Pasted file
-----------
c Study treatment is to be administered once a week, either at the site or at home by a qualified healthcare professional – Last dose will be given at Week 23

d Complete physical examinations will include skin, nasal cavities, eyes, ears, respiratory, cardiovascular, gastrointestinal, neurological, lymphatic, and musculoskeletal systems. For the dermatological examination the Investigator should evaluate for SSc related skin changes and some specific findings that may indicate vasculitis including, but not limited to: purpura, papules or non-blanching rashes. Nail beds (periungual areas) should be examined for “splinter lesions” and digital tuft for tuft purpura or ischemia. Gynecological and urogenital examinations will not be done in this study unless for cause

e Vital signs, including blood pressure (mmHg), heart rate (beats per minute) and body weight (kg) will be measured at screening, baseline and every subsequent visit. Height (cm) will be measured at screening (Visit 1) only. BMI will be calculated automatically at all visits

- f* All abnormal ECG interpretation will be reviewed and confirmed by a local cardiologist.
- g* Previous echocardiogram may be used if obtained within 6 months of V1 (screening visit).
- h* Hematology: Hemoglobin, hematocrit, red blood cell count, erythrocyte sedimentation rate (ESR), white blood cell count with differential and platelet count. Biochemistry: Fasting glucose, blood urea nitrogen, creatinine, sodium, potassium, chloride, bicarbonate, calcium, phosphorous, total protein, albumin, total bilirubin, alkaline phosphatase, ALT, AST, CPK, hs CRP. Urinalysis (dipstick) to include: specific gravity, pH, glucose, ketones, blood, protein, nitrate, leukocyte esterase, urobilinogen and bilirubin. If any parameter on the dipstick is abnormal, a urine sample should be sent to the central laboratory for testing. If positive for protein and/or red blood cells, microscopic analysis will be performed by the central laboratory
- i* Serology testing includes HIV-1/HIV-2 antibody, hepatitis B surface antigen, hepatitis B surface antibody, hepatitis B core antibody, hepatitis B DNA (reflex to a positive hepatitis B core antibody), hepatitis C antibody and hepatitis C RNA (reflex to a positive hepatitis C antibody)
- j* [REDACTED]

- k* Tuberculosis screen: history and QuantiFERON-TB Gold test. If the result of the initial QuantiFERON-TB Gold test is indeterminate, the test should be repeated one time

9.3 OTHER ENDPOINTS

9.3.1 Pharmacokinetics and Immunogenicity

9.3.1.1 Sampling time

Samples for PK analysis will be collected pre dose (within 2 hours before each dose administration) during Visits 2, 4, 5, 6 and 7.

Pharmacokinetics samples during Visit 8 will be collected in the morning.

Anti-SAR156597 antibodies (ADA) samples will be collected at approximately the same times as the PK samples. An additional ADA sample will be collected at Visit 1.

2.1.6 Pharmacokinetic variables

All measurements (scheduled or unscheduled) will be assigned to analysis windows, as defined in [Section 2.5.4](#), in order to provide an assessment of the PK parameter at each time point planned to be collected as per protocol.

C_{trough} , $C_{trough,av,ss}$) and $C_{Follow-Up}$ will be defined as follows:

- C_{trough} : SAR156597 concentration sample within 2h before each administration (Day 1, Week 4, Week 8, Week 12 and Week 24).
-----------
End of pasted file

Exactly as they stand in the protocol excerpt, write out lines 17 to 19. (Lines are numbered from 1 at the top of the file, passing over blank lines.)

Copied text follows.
All measurements (scheduled or unscheduled) will be assigned to analysis windows, as defined in [Section 2.5.4](#), in order to provide an assessment of the PK parameter at each time point planned to be collected as per protocol.

C_{trough} , $C_{trough,av,ss}$) and $C_{Follow-Up}$ will be defined as follows:

- C_{trough} : SAR156597 concentration sample within 2h before each administration (Day 1, Week 4, Week 8, Week 12 and Week 24).